New Jersey's TEHL provides tenured public school teachers with certain procedural and substantive protections from termination. N.J.S.A. 18A:6-10 provides that no tenured employee of the public school system “shall be dismissed or reduced in compensation ․ except for inefficiency, incapacity, unbecoming conduct, or other just cause.” If the charges are substantiated, they are submitted for review by the Commissioner. N.J.S.A. 18A:6-11. If the Commissioner determines the tenure charges merit termination, the case is referred to an arbitrator. N.J.S.A. 18A:6-16. “The arbitrator's determination shall be final and binding,” but “shall be subject to judicial review and enforcement as provided pursuant to N.J.S.[A.] 2A:24-7 through N.J.S.[A.] 2A:24-10.” N.J.S.A. 18A:6-17.1. Pursuant to the cross-referenced statutes, there are four bases upon which a court may vacate an arbitral award:

a. Where the award was procured by corruption, fraud or undue means;

b. Where there was either evident partiality or corruption in the arbitrators, or any thereof;

c. Where the arbitrators were guilty of misconduct in refusing to postpone the hearing, upon sufficient cause being shown therefor, or in refusing to hear evidence, pertinent and material to the controversy, or of any other misbehaviors prejudicial to the rights of any party;

d. Where the arbitrators exceeded or so imperfectly executed their powers that a mutual, final and definite award upon the subject matter submitted was not made.

[N.J.S.A. 2A:24-8.]

Here, the issue is whether the arbitrator impermissibly transmuted Count II's allegation of unbecoming conduct into a charge of hostile work environment sexual harassment and thus measured the Board's claim against an improper legal standard, namely the standard articulated by this Court in Lehmann, supra, 132 N.J. at 603-04. This particular claim of error implicates subsection (d) of N.J.S.A. 2A:24-8.

“[L]imits to the arbitrator's authority ․ are defined by statute, N.J.S.A. 2A:24-8,” as well as “by the questions framed by the parties in a particular dispute.” Local No. 153, Office & Prof'l Emps. Int'l Union v. Tr. Co. of N.J., 105 N.J. 442, 449 (1987). Indeed, an arbitrator's award “should be consonant with the matter submitted. Otherwise, the determination is contrary to the authority vested in him.” Grover v. Universal Underwriters Ins. Co., 80 N.J. 221, 231 (1979); cf. Trentina v. Fitzpatrick & Assocs., 135 N.J. 349, 359 (1994)(“If the arbitrators decide a matter not even submitted to them, that matter can be excluded from the award.” (quoting Perini Corp. v. Greate Bay Hotel & Casino, Inc., 129 N.J. 479, 548 (1992))).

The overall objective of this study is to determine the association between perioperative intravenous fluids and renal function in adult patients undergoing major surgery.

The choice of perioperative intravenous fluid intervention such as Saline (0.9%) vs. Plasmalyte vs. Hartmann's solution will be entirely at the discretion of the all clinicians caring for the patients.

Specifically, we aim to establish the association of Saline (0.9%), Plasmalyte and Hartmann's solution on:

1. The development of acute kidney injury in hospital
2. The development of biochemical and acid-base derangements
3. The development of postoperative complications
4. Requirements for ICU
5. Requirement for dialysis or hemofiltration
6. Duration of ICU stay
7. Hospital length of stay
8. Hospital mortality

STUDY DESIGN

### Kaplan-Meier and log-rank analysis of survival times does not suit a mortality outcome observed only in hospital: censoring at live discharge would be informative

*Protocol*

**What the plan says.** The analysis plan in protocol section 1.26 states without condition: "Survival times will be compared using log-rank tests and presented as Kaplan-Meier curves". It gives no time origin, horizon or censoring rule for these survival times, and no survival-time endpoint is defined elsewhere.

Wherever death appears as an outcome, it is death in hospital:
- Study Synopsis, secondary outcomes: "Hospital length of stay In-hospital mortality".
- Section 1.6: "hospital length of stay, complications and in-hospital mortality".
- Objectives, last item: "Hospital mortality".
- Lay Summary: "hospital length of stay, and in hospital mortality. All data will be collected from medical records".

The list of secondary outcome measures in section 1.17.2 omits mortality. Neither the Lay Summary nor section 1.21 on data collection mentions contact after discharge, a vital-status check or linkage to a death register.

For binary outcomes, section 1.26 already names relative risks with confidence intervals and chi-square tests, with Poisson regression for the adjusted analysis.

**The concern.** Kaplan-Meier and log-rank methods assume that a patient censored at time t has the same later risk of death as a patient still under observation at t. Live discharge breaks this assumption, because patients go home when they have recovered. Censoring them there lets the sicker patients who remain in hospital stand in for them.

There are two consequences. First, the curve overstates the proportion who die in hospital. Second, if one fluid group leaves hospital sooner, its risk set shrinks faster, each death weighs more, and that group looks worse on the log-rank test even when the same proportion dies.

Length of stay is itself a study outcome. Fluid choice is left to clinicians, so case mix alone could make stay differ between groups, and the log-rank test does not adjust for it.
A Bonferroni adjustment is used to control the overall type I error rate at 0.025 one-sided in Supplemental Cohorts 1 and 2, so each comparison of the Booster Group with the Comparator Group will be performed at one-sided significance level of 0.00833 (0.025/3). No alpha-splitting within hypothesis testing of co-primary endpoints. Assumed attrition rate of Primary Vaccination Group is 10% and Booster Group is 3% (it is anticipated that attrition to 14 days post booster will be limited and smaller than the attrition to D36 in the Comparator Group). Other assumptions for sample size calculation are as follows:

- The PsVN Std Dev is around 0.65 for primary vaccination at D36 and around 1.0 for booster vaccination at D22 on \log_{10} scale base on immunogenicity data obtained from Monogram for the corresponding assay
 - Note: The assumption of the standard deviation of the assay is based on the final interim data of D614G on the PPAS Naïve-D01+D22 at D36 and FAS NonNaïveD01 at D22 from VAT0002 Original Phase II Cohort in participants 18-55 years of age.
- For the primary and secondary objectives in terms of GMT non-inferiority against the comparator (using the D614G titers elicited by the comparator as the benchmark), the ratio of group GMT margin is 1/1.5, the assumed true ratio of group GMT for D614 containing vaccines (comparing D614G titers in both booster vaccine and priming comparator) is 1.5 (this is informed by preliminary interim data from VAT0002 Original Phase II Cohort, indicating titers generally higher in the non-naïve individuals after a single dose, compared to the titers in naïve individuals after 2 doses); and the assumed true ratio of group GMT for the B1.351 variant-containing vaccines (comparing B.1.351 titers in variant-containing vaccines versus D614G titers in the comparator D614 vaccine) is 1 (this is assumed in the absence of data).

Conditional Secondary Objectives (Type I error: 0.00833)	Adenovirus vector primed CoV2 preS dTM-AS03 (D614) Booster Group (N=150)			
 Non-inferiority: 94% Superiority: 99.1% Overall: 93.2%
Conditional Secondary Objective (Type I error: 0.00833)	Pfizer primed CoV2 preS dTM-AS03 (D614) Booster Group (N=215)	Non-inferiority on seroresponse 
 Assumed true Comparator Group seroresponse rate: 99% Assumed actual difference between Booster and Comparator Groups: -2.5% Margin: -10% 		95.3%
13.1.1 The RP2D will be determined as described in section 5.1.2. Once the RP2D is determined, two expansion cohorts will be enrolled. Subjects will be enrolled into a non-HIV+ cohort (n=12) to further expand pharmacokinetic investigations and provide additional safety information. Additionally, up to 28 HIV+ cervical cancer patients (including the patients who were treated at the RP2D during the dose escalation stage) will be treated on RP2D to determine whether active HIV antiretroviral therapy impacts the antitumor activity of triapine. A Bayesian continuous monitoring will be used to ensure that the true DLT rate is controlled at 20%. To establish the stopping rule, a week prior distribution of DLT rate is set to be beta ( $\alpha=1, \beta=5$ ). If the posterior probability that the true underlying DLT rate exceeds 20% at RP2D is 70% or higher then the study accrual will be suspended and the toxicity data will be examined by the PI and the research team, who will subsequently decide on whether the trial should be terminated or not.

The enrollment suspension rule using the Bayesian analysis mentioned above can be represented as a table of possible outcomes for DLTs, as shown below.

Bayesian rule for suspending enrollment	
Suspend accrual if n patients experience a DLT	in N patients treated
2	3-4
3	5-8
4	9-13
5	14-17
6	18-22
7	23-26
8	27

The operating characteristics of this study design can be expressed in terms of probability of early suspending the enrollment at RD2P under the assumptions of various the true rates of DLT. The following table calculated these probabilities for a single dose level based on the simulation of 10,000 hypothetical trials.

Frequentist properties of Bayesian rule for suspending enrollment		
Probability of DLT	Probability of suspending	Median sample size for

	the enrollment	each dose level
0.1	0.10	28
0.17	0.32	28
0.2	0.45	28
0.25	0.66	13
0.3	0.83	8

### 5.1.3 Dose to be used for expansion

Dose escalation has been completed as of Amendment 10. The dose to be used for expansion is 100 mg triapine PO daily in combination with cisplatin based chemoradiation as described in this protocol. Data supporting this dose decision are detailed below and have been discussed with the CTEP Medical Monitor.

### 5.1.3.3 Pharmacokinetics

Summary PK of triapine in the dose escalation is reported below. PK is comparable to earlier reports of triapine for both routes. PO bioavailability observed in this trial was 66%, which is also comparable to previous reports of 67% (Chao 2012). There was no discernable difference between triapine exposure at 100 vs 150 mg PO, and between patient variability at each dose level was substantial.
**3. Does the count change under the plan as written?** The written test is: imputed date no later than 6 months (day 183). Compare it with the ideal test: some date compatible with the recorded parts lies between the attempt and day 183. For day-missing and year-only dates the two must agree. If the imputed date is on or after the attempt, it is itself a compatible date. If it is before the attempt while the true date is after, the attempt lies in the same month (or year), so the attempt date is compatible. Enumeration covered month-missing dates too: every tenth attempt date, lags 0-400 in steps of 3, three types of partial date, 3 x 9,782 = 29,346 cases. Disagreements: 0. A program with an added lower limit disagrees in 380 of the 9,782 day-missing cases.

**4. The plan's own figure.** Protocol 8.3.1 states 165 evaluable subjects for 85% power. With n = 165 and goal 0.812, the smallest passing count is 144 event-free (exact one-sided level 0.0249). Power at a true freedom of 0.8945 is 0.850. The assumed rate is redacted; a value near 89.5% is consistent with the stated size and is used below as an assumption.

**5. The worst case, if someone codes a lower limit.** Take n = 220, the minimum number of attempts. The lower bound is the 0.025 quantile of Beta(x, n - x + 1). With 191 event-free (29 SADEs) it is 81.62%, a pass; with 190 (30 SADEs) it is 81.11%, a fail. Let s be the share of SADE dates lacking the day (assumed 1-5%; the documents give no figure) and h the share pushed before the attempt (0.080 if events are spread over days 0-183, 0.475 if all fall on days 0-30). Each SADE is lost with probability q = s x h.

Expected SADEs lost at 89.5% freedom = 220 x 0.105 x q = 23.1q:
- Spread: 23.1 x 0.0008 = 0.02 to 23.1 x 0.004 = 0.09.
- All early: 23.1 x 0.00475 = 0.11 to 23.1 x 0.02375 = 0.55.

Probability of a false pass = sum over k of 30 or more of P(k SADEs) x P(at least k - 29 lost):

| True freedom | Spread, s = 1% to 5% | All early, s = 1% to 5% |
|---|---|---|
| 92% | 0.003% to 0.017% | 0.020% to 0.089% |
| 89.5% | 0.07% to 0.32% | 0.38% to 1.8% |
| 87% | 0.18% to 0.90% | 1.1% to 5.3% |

The Third Circuit addressed “allegation[s] that the arbitrators exceeded their authority by resolving an issue the parties did not intend to submit” under 9 U.S.C.A. § 10(a)(4), which is virtually identical to N.J.S.A. 2A:24-8(d), by considering “whether the arbitrators manifestly exceeded their authority in interpreting the scope of the parties' submissions.” Metromedia Energy, Inc. v. Enserch Energy Servs., 409 F.3d 574, 579 (3d Cir. 2005), cert. denied, 546 U.S. 1089, 126 S. Ct. 1021, 163 L. Ed. 2d 852 (2006).

The Third Circuit described how courts review claims that arbitrators have exceeded their authority:

[A]rbitrators have the authority in the first instance to interpret the scope of the parties' submissions in order to identify the issues that the parties intended to arbitrate. When confronted with an allegation that the arbitrators exceeded their authority by resolving an issue the parties did not intend to submit, we will review the arbitrator's interpretation of the parties' intentions under a “highly deferential” standard. Nonetheless, this deference is not a rubber stamp, and our review must focus upon the record as a whole in determining whether the arbitrators manifestly exceeded their authority in interpreting the scope of the parties' submissions.

[Metromedia Energy, Inc., supra, 409 F.3d at 579 (discussing Matteson v. Ryder Sys. Inc., 99 F.3d 108, 112-14 (3d Cir. 1996), cert. denied, 546 U.S. 1089, 126 S. Ct. 1021, 163 L. Ed. 2d 852 (2006)).]

We agree that a claim that an arbitrator decided a legal question not placed before him or her by the parties is tantamount to a claim that the arbitrator “imperfectly executed [his or her] powers” as well as a claim that the arbitrator exceeded his or her authority within the meaning of N.J.S.A. 2A:24-8(d).

Having concluded that subsection (d) frames our review of this matter, we turn to the substance of the Board's claim.


We first review the standard applied to a claim of unbecoming conduct.